Dr. Ernest Johnson wrote the first book on electrodiagnostic procedures to assess the health of muscles and the nerve cells that control them. Now in its fourth edition, the text has been renamed Johnson's Practical Electromyography.

Ohio State pioneered helicopter transport of trauma patients. After returning from the Vietnam War, Dr. Stuart Roberts helped create the National Guard Helicopter Evacuation Program, a forerunner of today's medical helicopter transport programs.


The Hunt-Hess Scale gave physicians a method to classify the severity of subarachnoid hemorrhage that is still used today.

Ohio State cardiologists created the nation's first ambulance, dubbed the Heartmobile.

Surgeons performed central Ohio's first organ transplant – a kidney – and advanced the field of organ and tissue transplantation through surgical techniques, organ preservation and anti-rejection medications.

Ohio State physicians and dietitians pioneered sports nutrition, proving the importance of vitamin D for calcium absorption and the athlete's need for water during exercise.


Following World War II, Ohio State's hospital and outpatient facilities grew to support growing patient care needs.

Drs. Robert Zollinger and Edwin Ellison identified Zollinger-Ellison Syndrome, which traced some peptic ulcers to tumors in the pancreas or small intestine.

In 1957, Dr. Howard Sirak led a team that developed a "heart pump" for use.

In 1958, Dr. Bertha Bouroncle led a team that identified hairy cell leukemia. Twenty-seven years later, Ohio State scientists created the lifesaving drug to treat it.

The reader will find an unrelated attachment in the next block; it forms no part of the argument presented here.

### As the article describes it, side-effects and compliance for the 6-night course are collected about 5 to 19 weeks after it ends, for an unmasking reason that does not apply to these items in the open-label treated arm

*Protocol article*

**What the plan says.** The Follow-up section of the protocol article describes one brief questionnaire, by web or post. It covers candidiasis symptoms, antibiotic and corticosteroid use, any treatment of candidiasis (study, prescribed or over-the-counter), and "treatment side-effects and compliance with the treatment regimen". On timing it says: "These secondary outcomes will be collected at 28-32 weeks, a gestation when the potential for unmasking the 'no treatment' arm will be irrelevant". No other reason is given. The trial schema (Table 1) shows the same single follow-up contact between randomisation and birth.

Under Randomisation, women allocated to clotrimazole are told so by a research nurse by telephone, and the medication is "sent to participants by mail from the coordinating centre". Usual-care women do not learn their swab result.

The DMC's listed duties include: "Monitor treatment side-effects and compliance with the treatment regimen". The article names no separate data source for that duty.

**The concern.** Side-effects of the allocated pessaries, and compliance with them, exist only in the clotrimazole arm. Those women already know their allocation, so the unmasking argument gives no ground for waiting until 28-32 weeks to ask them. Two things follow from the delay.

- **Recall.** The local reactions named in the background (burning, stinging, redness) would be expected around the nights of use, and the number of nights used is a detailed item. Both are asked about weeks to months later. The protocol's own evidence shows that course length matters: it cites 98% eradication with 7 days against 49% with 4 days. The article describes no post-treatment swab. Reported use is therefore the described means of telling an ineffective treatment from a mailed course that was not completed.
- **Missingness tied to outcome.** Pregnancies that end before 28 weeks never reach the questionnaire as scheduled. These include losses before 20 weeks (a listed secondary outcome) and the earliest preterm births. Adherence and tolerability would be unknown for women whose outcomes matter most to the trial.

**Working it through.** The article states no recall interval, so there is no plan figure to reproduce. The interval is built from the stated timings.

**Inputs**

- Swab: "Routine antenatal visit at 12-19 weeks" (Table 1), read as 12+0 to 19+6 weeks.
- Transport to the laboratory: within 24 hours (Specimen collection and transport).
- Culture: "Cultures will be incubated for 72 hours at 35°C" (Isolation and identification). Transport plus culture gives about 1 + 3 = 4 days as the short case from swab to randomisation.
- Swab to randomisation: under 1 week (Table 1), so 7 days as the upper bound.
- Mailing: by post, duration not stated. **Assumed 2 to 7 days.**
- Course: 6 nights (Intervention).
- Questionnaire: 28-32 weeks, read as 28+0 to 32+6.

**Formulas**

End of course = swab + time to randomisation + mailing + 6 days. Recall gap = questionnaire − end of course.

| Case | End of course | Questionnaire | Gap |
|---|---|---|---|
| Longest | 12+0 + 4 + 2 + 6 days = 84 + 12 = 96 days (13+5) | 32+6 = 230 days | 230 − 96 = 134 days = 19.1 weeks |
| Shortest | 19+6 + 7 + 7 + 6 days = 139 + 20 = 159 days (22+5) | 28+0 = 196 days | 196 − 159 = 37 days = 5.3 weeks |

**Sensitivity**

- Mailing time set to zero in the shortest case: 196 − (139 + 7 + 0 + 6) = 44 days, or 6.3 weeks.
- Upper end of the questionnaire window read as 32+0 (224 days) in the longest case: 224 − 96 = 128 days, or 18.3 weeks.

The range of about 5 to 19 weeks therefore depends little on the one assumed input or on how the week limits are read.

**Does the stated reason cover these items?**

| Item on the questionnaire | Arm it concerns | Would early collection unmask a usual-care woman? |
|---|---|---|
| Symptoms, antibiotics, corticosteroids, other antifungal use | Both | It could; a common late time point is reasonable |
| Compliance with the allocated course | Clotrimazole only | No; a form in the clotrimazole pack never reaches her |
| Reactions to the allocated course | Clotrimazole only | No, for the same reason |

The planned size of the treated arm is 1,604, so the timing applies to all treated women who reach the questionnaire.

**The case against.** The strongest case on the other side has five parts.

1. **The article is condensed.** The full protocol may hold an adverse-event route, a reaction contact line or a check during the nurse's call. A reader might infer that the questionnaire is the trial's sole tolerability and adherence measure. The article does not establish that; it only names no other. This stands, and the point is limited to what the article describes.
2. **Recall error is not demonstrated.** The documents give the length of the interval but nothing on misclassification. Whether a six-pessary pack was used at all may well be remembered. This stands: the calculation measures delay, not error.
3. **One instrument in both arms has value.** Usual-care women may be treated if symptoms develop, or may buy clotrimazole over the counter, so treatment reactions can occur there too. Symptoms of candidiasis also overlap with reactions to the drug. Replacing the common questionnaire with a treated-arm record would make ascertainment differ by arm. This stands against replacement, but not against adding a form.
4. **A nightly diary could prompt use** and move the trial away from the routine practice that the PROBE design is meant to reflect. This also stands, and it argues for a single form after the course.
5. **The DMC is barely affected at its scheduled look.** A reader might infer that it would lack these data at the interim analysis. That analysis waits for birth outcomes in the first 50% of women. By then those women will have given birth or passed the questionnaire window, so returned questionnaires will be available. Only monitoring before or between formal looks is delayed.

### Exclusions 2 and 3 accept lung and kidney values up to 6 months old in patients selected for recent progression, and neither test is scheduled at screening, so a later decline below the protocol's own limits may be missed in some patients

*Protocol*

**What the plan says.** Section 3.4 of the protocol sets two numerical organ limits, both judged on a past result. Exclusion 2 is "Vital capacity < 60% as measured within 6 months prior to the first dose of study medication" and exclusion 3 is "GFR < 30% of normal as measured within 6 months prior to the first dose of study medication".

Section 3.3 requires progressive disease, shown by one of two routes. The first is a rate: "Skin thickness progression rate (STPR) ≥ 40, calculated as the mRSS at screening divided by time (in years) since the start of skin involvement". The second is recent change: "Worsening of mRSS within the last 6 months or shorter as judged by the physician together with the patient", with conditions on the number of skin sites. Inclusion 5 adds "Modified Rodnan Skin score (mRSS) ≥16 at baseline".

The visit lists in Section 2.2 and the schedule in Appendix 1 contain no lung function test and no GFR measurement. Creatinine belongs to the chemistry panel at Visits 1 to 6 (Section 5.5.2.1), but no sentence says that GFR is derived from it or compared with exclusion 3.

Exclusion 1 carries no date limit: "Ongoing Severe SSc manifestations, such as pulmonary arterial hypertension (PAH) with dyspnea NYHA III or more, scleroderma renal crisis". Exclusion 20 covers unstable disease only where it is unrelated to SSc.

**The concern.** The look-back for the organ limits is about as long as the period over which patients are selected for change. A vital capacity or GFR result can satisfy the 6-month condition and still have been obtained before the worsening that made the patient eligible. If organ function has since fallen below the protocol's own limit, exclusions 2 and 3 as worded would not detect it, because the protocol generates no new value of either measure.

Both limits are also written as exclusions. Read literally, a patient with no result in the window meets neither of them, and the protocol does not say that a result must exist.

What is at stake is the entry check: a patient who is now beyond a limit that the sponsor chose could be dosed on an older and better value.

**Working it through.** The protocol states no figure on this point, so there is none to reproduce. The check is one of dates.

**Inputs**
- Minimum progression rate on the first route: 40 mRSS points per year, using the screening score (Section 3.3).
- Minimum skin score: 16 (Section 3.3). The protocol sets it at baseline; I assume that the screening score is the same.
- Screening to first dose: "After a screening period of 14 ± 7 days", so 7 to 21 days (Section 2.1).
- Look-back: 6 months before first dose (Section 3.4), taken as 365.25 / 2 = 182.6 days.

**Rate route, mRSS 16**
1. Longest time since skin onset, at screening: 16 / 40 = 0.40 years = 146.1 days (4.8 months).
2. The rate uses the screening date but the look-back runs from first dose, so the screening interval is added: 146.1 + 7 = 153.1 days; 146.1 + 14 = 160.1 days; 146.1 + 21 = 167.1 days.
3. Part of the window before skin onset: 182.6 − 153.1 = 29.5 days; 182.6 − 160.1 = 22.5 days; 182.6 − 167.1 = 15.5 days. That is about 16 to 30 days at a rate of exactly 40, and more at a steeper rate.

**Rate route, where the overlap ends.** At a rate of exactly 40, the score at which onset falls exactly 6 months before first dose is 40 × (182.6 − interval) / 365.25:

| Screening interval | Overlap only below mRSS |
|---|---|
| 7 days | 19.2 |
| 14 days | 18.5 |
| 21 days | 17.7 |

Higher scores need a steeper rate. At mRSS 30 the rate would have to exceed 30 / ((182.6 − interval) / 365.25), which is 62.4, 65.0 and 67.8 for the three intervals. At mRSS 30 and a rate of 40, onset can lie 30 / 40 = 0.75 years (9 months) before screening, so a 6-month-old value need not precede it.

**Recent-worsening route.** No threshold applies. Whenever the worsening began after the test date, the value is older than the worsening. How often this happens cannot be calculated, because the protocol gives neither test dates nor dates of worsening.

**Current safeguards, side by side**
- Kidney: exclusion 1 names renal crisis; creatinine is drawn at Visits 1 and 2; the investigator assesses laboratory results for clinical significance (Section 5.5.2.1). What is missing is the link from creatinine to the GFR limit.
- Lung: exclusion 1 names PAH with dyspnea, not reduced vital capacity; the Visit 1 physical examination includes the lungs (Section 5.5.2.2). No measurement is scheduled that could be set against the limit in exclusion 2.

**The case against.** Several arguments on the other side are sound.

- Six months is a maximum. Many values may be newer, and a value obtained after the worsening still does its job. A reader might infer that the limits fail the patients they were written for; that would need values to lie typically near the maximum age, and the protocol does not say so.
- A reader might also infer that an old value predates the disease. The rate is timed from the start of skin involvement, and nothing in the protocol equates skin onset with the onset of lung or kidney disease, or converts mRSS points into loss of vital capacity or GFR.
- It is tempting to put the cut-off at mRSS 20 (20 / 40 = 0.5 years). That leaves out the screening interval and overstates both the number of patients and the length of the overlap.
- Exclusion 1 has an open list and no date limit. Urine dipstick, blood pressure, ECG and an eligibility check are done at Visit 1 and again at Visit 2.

Medical research began to flourish, as Ohio State:

  • Advanced the use of radiation as a cancer treatment
  • Was the first central Ohio hospital to use penicillin to fight infection
  • Established departments of Psychiatry, Neurology and Pediatrics
  • Created a two-year medical degree program in response to World War II's demand for doctors


In 1925, a larger, state-of-the-art hospital opened at Ohio State, but quickly expanded again. By 1928, Starling-Loving University Hospital had three wings that housed 296 beds and a maternity unit, a modern concept during a time when most births still occurred at home.


The Ohio State University gathered the region's best health care providers in a 21-bed hospital, staffed by 14 nurses, at the corner of Neil Avenue and 10th Avenue. Ohio State's new College of Medicine occupied the front half of the building, with the hospital in the back.


The origin of The Ohio State University Medical Center dates back to 1834 with the founding of the Willoughby Medical University of Lake Erie in Willoughby, Ohio. The Willoughby school moved to Columbus in 1846 to expand and improve its clinical facilities by becoming Starling Medical College, the first teaching hospital in the United States. Over the next six decades, the Starling Medical College merged several times. In 1914, all of its assets were donated to The Ohio State University.